We Regret to Inform You

“We regret to inform you…” Not the line you want to read when you had high hopes. Maybe it was a college admissions office or a publisher or a response from a job interview. A letter beginning with those words is crushing. Those words register immediately. The butterflies fluttering in your stomach as you opened it are quickly replaced with a lead weight, squashing the hope you had held.

 I received one of those letters last week. It wasn’t a publisher, rejecting my latest bestseller, which would never happen. It was a rejection letter from an insurance company, rejecting my application for life insurance. I’m a 54-year-old, female, non-smoker, with a healthy heart. My weight isn’t bad, even if a little more than it should be (It’s really my lack of height that’s the problem). I should sail through the application process and be considered low-risk, resulting in low-cost, high-value life insurance. But that’s not how it went because I have an “undiagnosed, potentially life-threatening medical condition.”

Applying for life insurance was actually recommended by my doctor. To cover all potential outcomes, she also recommended long-term care insurance – and to apply before my test results make it into my records in August. But the red flags in my medical records resembled a Marine Corps parade.

I can’t say the rejection was a surprise. But I had hoped that my stellar heart tests would win the day. It’s that unknown thing. Let’s face it, most of us are a little skittish about the unknown. So, who can blame them? I’m a little concerned about those unknown results, too. I’ve read a lot, probably too much, about what the unknown results could hold. But, unlike the insurance company, I’m not stressing about it. In their defense, if they looked up the potential results, the first thing they found was that this disease speeds aging and death. Hence, no life insurance for me.

That’s OK. We don’t really need it. Considering I don’t contribute financially to our family now, nothing will change should I die. (Maybe I can get that bestseller done before I go.) I’m not being pessimistic. In fact, I don’t think the test results will show what they think. But I like to prepare for the worst and hope for the best. I’ve learned many lessons from my illness over the past three years. One is that this illness cannot take my life. Wow, did I just go from Debbie Downer to Pollyanna? Not at all. I can say that because I believe in the sovereignty of God. I cannot die unless it is His time for me to die. Plain and simple.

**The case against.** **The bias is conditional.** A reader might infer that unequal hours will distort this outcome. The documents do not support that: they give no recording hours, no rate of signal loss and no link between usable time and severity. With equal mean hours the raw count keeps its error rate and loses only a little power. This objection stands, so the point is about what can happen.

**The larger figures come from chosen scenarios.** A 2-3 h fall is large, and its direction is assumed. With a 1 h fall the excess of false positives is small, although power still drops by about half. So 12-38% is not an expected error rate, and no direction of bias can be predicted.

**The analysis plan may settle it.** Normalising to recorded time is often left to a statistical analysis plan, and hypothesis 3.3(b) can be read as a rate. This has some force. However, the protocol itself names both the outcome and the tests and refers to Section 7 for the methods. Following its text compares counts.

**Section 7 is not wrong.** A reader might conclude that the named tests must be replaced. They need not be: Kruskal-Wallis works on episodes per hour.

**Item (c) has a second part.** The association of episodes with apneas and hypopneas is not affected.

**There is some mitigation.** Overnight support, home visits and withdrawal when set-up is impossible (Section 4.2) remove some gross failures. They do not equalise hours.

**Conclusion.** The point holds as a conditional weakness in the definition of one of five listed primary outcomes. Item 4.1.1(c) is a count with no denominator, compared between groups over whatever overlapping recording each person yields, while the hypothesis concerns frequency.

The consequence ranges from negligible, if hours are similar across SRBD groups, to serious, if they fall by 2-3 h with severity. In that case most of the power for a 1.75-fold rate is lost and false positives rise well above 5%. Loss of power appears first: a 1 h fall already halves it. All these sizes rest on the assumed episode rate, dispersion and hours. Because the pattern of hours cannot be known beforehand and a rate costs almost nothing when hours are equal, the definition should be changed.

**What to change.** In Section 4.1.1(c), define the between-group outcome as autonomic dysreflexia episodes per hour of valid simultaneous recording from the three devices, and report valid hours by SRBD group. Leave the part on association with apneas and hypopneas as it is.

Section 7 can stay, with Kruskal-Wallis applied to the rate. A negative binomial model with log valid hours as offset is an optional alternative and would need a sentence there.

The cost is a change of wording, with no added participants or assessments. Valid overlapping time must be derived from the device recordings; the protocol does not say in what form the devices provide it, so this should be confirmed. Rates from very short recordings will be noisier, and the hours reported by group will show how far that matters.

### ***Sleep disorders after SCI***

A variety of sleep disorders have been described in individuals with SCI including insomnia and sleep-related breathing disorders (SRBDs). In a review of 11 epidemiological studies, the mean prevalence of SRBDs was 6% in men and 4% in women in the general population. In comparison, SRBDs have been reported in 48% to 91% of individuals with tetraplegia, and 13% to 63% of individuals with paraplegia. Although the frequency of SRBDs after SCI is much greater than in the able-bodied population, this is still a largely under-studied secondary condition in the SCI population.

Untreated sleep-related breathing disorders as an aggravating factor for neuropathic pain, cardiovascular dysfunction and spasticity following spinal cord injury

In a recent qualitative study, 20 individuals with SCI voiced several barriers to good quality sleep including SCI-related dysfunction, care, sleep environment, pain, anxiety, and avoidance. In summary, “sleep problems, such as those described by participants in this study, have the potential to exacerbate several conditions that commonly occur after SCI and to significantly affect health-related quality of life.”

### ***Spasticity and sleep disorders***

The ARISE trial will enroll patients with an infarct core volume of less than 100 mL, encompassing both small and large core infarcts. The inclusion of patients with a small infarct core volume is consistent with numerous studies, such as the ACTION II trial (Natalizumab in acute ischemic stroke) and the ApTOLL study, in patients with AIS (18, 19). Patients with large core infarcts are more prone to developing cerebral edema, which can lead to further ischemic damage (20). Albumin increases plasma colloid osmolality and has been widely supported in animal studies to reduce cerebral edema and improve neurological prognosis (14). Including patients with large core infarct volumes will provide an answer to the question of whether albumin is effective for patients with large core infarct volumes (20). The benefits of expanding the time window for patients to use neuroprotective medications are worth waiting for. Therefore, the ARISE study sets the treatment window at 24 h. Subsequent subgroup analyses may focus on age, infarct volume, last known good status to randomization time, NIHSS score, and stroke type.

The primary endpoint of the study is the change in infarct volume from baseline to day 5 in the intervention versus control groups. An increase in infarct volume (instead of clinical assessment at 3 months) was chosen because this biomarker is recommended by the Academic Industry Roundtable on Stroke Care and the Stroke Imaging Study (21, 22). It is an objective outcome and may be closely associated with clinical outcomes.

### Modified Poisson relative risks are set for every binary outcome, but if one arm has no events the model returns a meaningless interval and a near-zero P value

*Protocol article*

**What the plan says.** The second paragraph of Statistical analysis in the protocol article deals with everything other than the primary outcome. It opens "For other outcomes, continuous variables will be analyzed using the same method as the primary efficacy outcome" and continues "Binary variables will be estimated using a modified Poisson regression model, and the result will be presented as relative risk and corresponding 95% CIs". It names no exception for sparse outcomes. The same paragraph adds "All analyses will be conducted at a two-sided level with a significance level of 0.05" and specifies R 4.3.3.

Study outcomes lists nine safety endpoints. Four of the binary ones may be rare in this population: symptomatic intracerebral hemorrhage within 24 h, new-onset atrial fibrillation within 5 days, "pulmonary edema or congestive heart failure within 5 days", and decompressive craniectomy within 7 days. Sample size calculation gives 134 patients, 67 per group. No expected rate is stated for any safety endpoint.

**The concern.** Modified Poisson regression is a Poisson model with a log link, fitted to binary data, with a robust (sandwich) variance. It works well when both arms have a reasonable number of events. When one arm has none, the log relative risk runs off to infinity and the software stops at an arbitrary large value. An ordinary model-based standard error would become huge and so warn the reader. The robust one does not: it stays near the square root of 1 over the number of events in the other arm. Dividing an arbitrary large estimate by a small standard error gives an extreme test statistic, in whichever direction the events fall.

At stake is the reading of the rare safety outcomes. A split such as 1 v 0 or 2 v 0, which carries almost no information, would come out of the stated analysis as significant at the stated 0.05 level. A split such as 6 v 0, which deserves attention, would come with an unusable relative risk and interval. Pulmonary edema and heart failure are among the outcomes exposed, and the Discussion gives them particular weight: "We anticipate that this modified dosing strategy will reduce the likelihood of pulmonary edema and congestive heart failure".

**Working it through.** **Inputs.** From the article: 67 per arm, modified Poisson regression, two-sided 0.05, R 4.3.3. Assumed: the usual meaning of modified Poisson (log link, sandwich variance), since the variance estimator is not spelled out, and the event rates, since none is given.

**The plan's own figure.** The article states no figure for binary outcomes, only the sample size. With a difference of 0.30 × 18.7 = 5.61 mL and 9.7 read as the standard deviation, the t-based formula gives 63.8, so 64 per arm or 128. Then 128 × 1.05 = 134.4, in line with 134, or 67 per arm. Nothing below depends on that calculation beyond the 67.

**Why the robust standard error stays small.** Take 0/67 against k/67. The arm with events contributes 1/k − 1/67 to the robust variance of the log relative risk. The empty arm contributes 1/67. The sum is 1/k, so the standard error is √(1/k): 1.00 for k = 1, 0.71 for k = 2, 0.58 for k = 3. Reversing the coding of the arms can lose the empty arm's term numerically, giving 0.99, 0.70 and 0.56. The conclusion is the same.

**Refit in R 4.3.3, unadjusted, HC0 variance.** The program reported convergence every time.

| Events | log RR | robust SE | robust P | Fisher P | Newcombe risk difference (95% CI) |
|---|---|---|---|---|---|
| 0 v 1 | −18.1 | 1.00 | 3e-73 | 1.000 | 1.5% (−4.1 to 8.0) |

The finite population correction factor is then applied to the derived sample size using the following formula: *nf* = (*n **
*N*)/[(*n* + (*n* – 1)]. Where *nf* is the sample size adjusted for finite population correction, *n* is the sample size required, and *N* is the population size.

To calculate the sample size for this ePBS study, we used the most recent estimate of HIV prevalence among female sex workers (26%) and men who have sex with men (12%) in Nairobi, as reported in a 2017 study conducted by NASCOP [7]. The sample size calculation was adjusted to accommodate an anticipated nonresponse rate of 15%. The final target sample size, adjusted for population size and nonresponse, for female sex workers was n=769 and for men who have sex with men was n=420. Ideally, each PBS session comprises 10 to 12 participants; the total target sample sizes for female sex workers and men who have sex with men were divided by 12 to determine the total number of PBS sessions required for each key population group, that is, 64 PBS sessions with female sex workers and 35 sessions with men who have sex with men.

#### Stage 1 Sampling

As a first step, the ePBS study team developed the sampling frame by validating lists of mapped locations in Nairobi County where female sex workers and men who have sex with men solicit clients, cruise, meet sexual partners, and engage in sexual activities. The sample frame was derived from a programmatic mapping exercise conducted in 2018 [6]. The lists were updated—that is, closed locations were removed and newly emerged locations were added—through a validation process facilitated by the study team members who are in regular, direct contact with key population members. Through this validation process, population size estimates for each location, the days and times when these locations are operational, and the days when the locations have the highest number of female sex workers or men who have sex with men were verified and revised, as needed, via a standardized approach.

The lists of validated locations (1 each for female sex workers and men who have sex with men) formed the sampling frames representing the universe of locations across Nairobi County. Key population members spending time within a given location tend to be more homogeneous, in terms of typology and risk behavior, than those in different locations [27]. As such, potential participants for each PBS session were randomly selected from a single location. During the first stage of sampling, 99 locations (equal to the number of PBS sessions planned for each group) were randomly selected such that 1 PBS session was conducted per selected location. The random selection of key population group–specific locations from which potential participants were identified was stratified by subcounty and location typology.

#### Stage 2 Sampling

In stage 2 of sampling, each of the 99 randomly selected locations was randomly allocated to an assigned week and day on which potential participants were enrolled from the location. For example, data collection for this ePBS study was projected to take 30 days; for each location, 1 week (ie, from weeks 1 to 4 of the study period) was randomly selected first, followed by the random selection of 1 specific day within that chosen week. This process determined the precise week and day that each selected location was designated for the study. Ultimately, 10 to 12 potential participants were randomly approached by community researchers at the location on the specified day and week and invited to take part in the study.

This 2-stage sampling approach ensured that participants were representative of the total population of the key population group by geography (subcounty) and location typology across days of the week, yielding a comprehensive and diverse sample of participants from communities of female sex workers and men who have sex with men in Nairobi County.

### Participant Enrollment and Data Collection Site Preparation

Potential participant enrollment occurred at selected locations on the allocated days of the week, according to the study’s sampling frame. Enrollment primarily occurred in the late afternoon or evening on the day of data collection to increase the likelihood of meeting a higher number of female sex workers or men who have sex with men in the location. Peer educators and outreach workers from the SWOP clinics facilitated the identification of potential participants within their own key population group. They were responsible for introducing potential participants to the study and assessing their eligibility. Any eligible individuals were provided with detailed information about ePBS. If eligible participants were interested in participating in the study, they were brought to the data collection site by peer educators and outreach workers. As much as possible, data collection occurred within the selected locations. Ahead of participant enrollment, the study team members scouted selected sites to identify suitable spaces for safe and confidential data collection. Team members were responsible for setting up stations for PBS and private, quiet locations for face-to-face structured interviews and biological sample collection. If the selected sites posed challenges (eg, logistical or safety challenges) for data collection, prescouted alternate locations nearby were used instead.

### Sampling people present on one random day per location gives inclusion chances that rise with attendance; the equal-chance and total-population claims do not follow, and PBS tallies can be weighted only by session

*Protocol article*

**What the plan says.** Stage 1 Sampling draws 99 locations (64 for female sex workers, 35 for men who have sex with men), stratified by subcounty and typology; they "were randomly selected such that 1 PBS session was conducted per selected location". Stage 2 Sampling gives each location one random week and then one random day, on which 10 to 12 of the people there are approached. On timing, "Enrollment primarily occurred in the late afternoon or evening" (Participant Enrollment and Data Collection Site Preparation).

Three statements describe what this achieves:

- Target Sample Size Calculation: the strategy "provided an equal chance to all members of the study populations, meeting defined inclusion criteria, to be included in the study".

He may use this illness to bring about my death, but it won’t happen until the day He has predetermined from before I was born. He holds all our days in His hands and has planned exactly how long our lives will be and what things we will accomplish. There is no such thing as an untimely death. There is no lost potential or things left undone. We have a certain amount of time, and when that time is fulfilled, we have accomplished everything planned for us. I can rest in Him, knowing that if I live a long life or if I die tomorrow, His plan is perfect for every day of my life. I also know he will sustain my family in every way: financially, emotionally, and spiritually. No amount of life insurance can offer that kind of peace.

Your eyes have seen my unformed substance; and in your book were written the days that were ordained for me, when as yet there was not one of them. (Psalm 139:16 NASB)

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